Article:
Quinten is an idyllic hamlet situated on the north shore of the Walensee in Switzerland. It belongs to the municipality of Quarten. As there are no roads leading to Quinten it is only reachable by boat or on foot.
Quinten consists of two main villages (Quinten and Au) and a large number of weekend houses that can be found throughout the villages. Au is the smaller of the two parts of Quinten and lies about one kilometer to the east of the main village. Quinten is an incredibly steep part of Switzerland and reaches from 419m above sea level (mean level of the Walensee) to 2193m above sea level. The horizontal distance between the main village and Schären (highest point) is about 2 kilometers. The rock in and around Quinten mainly consists of limestone which is responsible for the awe-inspiring near-vertical cliffs towering above Quinten. Thanks to the sheltered location at the foot of the Churfirsten mountain range, Quinten enjoys one of the mildest climates known north of the alps. This, of course, is an important factor in the local wine growing industry.
The name of the hamlet probably goes back to early medieval times and the administration of the bishopric of Chur. It follows the pattern of other villages along the Walensee which are called Terzen and Quarten (based on Latin ordinal numbers, tertius, quartus, quintus).
The hamlet of Quinten belonged to the Abbey in Pfäffers from the 9th century AD before it became part of the Austrian dominion of Windegg. After 1438 it became part of the Gaster.
The small local church was built in 1765 and is well worth a visit. It contains some interesting 20th-century frescos.
In 1807 the then well-known civil servant and politician Johann Melchior Kubli moved to Quinten and the stately house to the west of the village that is still known as the Kublihaus. Kubli is primarily remembered for his role in the witch hunt process against one Anna Göldi in 1782. The secret process which was outrageous even by the standards of 1782, ended in the execution of the victim. Kubli is believed to have passed on secret documents regarding this process to German journalists who proceeded to publish them and caused a public outcry that was heard throughout most of Europe at the time.
In the 19th and 20th century, Quinten did not change much, as the absence of road connections made industrialization and commerce very difficult. One major change was the construction of the walking track that connects Quinten and Au in the early 20th century which made the life of the children of Au much easier, as they no longer had to climb steeply up and then down into Quinten, but could use the lovely and flat new track on their way to school. In the early 1930s it looked like Quinten's fate was about to change, when the construction of a road from Weesen at the western end to Walenstadt at the eastern end of the Walensee was discussed. Two projects were discussed, one along the northern side of the lake through Quinten, the other along the southern side. In the end the road was built on the southern side and Quinten was left to stay the quiet place it still is. In the 1950s electrical mains power reached Quinten which led to the arrival of weekenders who built their houses in Quinten starting around the same time. In 1960 the excursion boat service took up its operation. The village school ceased to exist in 1972.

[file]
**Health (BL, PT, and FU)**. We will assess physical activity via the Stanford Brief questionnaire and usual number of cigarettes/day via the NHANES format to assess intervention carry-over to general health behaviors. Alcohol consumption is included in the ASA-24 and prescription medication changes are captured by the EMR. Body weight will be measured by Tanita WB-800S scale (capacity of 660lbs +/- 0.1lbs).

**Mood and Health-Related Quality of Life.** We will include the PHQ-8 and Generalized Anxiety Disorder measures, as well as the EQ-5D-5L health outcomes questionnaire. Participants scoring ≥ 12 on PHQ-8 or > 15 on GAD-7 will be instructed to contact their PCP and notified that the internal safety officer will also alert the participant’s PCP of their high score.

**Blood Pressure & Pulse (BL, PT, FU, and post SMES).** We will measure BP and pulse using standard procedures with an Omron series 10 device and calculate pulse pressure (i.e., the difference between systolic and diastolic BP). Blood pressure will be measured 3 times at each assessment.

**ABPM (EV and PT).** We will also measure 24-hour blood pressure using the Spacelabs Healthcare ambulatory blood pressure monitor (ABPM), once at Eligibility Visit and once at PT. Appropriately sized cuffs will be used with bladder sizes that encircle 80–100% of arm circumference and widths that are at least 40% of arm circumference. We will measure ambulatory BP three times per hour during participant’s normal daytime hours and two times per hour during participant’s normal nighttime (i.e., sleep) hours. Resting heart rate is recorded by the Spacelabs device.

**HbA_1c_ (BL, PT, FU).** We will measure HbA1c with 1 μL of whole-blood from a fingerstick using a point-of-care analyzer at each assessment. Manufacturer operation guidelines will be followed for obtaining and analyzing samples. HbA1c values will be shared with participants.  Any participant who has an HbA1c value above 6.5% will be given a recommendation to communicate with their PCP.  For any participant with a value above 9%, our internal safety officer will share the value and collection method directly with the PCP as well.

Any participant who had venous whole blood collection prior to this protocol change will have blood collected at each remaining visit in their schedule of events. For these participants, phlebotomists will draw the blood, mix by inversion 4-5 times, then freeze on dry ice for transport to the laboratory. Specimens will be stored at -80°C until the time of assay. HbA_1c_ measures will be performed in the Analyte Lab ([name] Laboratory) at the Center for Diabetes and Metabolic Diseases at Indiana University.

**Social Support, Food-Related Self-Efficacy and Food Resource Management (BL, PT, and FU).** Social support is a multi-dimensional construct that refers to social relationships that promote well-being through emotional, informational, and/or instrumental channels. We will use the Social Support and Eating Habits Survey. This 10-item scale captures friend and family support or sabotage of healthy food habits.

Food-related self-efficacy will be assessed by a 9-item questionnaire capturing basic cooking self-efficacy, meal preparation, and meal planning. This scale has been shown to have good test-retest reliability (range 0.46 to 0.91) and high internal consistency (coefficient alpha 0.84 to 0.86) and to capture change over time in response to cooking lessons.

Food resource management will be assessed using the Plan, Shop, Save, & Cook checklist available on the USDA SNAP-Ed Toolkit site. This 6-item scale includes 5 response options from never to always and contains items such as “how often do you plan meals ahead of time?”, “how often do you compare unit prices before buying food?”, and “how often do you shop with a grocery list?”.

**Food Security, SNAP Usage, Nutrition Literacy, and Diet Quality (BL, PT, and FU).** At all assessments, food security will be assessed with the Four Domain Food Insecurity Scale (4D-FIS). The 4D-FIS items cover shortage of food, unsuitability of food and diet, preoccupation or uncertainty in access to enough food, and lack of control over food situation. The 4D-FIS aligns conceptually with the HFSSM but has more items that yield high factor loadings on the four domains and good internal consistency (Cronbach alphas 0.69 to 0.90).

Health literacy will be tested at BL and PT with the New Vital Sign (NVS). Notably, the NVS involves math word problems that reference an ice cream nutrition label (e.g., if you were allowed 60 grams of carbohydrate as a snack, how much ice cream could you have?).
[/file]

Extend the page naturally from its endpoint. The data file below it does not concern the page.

Agriculture, dominated by vineyards, is still an important factor in Quinten's economy. The locally grown wines, predominantly Pinot Noir which accounts for about 75% of the total harvest, enjoy a very good reputation among connoisseurs. Other varieties grown in Quinten include: Pinot Blanc, Baco Noir, Chardonnay, Chasselas, Merlot, Seyval Blanc and Syrah. In 2008 vineyards covered more than 76000 square meters, and more than 47 tonnes of grapes were harvested. Other forms of farming are on the retreat though, as the very steep terrain makes agricultural work very hard. Thanks to the mild climate, exotic fruit, like figs and kiwifruit, thrive in Quinten in a way that is unique north of the alps. These crops, however, are of little economic value and are mainly grown for the use of the locals.
Tourism and transport are two other major sources of income for the local population.
Despite the small population, 41 as of 2008, Quinten remains a very active and attractive community. Among others, the hamlet boasts a rifle shooting club with its own range, situated right above the village, a number of very small shops selling locally produced wines, fruit, vegetables, and handicraft. Two restaurants in Quinten itself and the Kublihaus offer accommodation, meals, and, of course, wine. Some privately owned weekend houses and rooms can also be rented.
Books about Quinten
Quinten plays the starring role in the crime novel below. The book is only available in German.
A very interesting book about local events throughout most of the 20th century. The book is only available in German.
- Swiss Historic Lexicon http://www.hls-dhs-dss.ch/textes/d/D7673.php
- Biographic data regarding J.M. Kubli http://www.hls-dhs-dss.ch/textes/d/D5361.php
- Sarganserländer, July 3, 2007, page 19 "Archived copy" (PDF). Archived from the original (PDF) on July 6, 2011. Retrieved May 1, 2009.
- Schweizerische Bauzeitung (Swiss Construction Journal) 'Die rechtsufrige Walenseestrasse' http://retro.seals.ch/digbib/view?rid=sbz-002:1936:107:108::1661
- Wine growing statistics for 2008. Refer to the numbers for Quarten. http://www.landwirtschaft.sg.ch/home/landwirtschaftliches/Beratung/Pflanzenbau/Weinbau.Par.0022.DownloadListPar.0010.File.tmp/Weinlese%20pro%20Gemeinde%202008.pdf
- Population numbers for Quinten and other villages in the area "Archived copy". Archived from the original on July 7, 2011. Retrieved May 1, 2009.